2001-Wed Mar 01 12:58:14 EST 2017
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In last month’s post, I bemoaned the fate of veterinarians whose patients were beset by post-op complications. Oh, the stress!
As I explained, dealing with complications is unavoidable when it comes to any kind of medicine, but much more so when we’re talking about pets who tend toward excess activity or possess a penchant for self-trauma.
But whining about it doesn’t tend to do much good. Instead, I decided, it’s better to head off any problems by teaching pet owners how to prevent post-operative complications with the following 11 tips:
1. Always tell your vet about your pet’s propensity for “bad” post-op behavior (if you know about it ahead of time). This way your vet can help you take extra precautions to keep your pet safe.
2. Use avoidance devices. Know the worst-case scenario (for example, incision-site dehiscence, or when the sutures fail to keep the incision closed) and prevent it to the best of your ability by being diligent about using avoidance devices.
3. Age matters. Recognize that pets may react differently according to their life stage. For example, a young dog will probably experience more complications associated with excess activity than an older, sedentary one.
4. Type and location of a surgical procedure can make a difference, too. For example, an extensive abdominal surgery and a superficial procedure performed on a hard-to-reach body part will differ in their complication rates.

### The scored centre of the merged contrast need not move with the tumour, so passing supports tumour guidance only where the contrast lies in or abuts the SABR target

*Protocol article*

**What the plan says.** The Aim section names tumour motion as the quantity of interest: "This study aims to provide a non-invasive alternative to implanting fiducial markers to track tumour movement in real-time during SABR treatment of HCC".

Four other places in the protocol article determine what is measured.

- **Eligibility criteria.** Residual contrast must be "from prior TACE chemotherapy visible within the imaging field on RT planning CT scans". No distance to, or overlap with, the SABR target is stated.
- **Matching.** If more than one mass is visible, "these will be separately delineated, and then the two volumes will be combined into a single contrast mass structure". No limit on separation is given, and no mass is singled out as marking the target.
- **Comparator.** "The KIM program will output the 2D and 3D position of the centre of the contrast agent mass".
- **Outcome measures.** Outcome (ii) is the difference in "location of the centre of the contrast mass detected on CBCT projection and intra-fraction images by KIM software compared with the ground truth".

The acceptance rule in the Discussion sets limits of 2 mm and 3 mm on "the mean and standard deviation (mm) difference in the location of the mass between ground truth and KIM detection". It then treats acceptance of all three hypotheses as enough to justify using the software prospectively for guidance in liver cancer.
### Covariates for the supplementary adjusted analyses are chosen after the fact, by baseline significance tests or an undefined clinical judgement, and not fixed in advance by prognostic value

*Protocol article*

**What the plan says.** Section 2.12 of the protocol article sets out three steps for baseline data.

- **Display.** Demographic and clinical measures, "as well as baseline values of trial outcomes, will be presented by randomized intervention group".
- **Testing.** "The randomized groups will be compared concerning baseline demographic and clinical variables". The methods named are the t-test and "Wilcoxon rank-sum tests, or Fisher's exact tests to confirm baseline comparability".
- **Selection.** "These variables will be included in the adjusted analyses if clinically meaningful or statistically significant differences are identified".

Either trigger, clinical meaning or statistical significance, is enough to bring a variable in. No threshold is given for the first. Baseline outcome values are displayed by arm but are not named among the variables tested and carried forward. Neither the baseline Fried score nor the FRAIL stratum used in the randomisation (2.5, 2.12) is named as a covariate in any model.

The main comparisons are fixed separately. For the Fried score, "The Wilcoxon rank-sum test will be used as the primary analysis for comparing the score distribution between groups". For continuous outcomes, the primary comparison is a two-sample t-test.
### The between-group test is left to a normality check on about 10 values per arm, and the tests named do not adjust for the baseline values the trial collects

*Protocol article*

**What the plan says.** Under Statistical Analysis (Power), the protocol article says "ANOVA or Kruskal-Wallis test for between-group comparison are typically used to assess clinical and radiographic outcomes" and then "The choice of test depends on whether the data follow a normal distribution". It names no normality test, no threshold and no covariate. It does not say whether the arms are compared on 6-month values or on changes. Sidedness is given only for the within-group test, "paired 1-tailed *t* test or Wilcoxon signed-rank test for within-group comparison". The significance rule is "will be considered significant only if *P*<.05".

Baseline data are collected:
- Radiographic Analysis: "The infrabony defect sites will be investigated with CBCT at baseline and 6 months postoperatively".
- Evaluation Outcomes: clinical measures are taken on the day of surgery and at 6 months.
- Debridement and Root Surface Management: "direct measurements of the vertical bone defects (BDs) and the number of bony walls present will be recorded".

5. But personality matters more than anything else. Given half a chance, some nervous or neurotic pets will always make a mess of a suture site. Which probably explains why Doberman owners (among others) will get a lot of advice on complications from their veterinarians. Meanwhile, owners of more relaxed breeds of pets might not get quite the same pre-op lecture.
6. Knowing what a complication looks like is half the battle. Some owners assume that some licking and some redness or swelling is inevitable. But everyone should know that a) licking of a surgery site is never a good idea and b) redness and swelling aren’t always unavoidable. Ask your vet’s staff for clear guidelines on how to know if things are going south.
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